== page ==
Confidence and authenticity come from within. Both come with self-examination, self-awareness and self-acceptance. Both come from allowing ourselves to be who we are, not who we THINK we should be. Faking it, overcompensating or throwing in the towel if they are lacking, are unfortunate alternatives and glaringly obvious...even on an unconscious level.
Instead of perpetuating the notion that women are being victimized, how about offering a solution to help them help themselves? Why not have a dialogue about this, and not state it’s everyone else’s problem to fix? So, instead of speaking FOR women in a way that makes them seem like damsels in distress, why not ask:
- Why do some women feel this way?
- Why use the word aggressive, not assertive?
- Do you, Sheryl, feel uncomfortable when you speak up?
- Did you once, but don’t anymore? And, if not, what changed? This could be helpful for women to know.
- What are ALL of the variables that exist in these male/female scenarios? Is it not possible that, as with some men, not all questions or talking points made by all women are good points? For example, some people speak up in groups because they want attention, not because they have something relevant to say. Women AND men.
- Why is being “liked” even an issue? It’s not for most men. (Remember that line from A League of Their Own about no crying in baseball?)
- Is it possible that women’s feelings of self-consciousness come across when they speak up, thus making them less engaging? This must also happen when men speak too, no?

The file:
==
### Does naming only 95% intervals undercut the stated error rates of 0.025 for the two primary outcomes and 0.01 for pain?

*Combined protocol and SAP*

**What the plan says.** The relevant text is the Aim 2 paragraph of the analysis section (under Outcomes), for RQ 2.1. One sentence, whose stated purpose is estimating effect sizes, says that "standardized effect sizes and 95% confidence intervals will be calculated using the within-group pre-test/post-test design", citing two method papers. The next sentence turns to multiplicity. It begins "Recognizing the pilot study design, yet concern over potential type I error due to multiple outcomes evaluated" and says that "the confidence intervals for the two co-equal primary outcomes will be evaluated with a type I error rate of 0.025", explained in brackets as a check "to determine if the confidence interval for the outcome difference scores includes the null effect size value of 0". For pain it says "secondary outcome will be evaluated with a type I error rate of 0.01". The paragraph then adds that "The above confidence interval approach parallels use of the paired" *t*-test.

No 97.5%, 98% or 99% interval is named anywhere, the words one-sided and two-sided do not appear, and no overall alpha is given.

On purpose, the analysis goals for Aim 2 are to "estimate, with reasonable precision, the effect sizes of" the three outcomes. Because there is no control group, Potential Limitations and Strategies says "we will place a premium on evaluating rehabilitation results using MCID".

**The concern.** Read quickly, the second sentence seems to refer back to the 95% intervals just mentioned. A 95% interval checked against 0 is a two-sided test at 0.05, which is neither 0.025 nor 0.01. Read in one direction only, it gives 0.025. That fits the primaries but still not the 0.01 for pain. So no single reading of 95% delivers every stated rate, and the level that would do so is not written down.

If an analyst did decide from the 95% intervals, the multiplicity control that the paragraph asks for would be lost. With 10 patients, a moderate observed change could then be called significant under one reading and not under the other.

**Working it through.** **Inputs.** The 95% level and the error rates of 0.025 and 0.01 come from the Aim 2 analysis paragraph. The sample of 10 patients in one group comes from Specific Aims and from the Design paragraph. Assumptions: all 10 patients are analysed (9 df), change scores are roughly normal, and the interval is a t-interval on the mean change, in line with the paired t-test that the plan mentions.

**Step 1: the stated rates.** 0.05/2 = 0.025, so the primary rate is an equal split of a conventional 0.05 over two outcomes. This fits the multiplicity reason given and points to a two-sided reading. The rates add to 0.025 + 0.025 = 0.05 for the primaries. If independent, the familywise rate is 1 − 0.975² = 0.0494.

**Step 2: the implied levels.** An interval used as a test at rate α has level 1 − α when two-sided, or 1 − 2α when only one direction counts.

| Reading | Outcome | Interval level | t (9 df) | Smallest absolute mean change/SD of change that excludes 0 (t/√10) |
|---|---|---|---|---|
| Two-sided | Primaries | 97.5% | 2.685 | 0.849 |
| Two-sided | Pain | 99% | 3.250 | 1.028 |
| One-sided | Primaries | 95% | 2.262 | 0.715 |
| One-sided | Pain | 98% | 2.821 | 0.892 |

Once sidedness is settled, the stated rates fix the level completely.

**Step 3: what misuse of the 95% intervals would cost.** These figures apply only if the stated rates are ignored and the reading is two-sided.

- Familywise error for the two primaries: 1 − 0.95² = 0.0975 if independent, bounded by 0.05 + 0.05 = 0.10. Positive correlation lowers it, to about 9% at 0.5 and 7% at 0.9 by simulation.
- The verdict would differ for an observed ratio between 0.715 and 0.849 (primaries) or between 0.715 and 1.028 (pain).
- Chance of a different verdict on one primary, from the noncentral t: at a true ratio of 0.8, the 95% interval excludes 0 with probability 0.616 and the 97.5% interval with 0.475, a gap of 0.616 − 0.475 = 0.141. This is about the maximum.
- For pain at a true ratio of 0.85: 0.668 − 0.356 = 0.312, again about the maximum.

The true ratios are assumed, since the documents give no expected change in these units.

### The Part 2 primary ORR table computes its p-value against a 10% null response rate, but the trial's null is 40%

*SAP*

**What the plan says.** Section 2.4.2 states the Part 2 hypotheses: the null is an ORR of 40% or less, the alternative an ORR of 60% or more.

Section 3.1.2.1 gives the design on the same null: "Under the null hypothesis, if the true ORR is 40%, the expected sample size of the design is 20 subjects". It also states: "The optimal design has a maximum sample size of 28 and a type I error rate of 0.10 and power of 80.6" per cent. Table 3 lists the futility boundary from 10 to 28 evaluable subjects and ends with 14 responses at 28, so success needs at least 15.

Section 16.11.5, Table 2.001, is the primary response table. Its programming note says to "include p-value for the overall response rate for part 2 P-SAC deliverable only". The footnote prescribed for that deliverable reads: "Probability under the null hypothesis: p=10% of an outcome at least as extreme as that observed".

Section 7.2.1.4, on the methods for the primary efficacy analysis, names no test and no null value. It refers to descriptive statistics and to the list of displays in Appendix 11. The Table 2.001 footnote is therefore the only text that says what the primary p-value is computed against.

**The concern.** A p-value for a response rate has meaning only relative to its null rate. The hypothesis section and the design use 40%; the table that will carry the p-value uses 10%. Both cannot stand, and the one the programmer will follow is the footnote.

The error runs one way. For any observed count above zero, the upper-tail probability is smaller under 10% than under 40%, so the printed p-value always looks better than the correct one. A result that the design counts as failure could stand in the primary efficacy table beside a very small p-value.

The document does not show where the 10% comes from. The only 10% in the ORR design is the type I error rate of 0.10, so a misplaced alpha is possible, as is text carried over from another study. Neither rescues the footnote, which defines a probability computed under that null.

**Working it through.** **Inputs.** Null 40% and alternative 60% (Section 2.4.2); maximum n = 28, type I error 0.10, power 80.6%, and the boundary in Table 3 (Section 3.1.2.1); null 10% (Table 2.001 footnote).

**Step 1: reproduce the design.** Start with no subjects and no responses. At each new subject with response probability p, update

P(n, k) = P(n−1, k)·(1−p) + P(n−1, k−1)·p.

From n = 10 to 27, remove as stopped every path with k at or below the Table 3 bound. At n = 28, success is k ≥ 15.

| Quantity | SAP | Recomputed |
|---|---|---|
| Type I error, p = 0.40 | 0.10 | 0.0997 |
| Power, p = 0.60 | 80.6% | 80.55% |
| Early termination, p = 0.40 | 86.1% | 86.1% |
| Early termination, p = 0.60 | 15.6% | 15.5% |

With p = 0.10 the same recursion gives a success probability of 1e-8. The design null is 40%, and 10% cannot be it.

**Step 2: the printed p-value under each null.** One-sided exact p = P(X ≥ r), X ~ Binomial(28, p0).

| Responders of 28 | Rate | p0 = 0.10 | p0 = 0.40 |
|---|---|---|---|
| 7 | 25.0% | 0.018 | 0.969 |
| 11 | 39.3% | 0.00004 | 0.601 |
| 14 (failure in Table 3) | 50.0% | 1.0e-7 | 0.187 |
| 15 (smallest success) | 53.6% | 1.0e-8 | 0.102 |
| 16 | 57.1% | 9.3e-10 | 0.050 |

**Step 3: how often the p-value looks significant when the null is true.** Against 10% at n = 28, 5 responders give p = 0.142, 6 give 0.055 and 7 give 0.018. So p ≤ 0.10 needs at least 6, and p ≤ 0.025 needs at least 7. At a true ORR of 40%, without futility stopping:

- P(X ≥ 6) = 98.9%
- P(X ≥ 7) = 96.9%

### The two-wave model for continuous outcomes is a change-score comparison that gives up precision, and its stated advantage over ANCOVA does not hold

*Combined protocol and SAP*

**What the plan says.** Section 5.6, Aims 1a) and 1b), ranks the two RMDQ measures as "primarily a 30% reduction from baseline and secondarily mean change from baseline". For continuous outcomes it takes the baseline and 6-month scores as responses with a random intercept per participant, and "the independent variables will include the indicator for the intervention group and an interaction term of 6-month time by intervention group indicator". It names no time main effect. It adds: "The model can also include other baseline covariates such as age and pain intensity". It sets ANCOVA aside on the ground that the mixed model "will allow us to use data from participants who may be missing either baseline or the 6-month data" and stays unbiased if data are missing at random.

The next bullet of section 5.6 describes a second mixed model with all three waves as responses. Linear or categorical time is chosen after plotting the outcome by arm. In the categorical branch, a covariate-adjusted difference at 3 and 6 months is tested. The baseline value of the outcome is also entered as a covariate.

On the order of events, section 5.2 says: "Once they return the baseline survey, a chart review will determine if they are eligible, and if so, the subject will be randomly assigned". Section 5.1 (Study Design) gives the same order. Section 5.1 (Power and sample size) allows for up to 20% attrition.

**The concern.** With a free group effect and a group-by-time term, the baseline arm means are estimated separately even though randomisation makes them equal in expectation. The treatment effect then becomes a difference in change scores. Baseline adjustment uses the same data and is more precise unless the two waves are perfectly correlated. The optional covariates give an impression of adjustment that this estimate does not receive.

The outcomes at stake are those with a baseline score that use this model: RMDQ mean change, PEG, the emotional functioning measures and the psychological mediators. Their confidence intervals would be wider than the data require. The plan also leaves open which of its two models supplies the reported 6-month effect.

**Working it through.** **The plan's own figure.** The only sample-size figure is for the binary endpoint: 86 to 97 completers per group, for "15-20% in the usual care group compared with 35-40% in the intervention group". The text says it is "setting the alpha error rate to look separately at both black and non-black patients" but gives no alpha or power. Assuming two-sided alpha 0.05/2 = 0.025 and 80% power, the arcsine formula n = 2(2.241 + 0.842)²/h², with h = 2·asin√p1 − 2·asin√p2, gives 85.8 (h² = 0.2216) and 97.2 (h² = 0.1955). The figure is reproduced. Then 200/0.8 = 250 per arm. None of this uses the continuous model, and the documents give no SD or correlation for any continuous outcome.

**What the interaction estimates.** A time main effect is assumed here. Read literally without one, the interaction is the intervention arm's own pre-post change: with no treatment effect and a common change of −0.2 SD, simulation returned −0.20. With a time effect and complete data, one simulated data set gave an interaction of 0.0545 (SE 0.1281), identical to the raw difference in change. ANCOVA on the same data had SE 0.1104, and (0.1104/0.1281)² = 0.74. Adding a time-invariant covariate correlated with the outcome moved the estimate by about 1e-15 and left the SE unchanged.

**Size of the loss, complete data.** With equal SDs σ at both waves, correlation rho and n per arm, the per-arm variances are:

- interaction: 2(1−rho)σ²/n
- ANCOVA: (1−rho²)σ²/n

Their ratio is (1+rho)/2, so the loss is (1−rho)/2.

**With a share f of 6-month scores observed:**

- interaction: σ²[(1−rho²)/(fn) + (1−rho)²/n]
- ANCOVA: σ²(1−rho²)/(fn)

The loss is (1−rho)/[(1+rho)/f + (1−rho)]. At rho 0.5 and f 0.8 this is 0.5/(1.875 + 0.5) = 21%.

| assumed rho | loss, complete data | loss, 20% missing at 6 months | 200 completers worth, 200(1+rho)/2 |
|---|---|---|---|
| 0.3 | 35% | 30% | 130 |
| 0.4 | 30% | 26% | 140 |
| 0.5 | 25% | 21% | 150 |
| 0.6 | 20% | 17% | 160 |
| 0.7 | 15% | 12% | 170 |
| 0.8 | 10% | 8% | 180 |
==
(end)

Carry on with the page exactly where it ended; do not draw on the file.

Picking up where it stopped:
- Do women feel the need to overcompensate for their lack of confidence by being aggressive? Is it like the 2015 equivalent to wearing shoulder pads, as women did in the 80s to appear, in physique, more like men?
And, with regard to all of these rude men…
- Would it not be beneficial to ask them why they think it’s ok to speak over a woman when she starts to speak? There could be an overcompensation (confidence issue) there too.
In your book, you asked women to lean in. Did you ask women to ask themselves why they don’t? In your NY Times piece, you cited studies that support your argument but, what about studies on the importance and effectiveness of confidence?
I am entirely for equality, across the board, and for getting rid of discrimination. I absolutely believe that the equal pay issue needs to be resolved. However, I don’t think attaching women’s feelings of inadequacies and self-judgment helps this issue. In fact, I believe it is harmful in that it promotes the idea that it is not in our (women’s) power to help ourselves. Everyone is scared of something. Everyone struggles with limiting beliefs about themselves and life in general. Why not figure out a way to bring these internal struggles to light? Don’t just lean in, start to work from within.
Danielle Gibson works with people who want to "speak up." That is, they want to have the ability to be more direct/straight forward. She believes confidence, authenticity, good communication skills and paying attention to one's intuition are essential components. And, they serve as some important focal points in her coaching practice. To contact Danielle, please email: email@example.com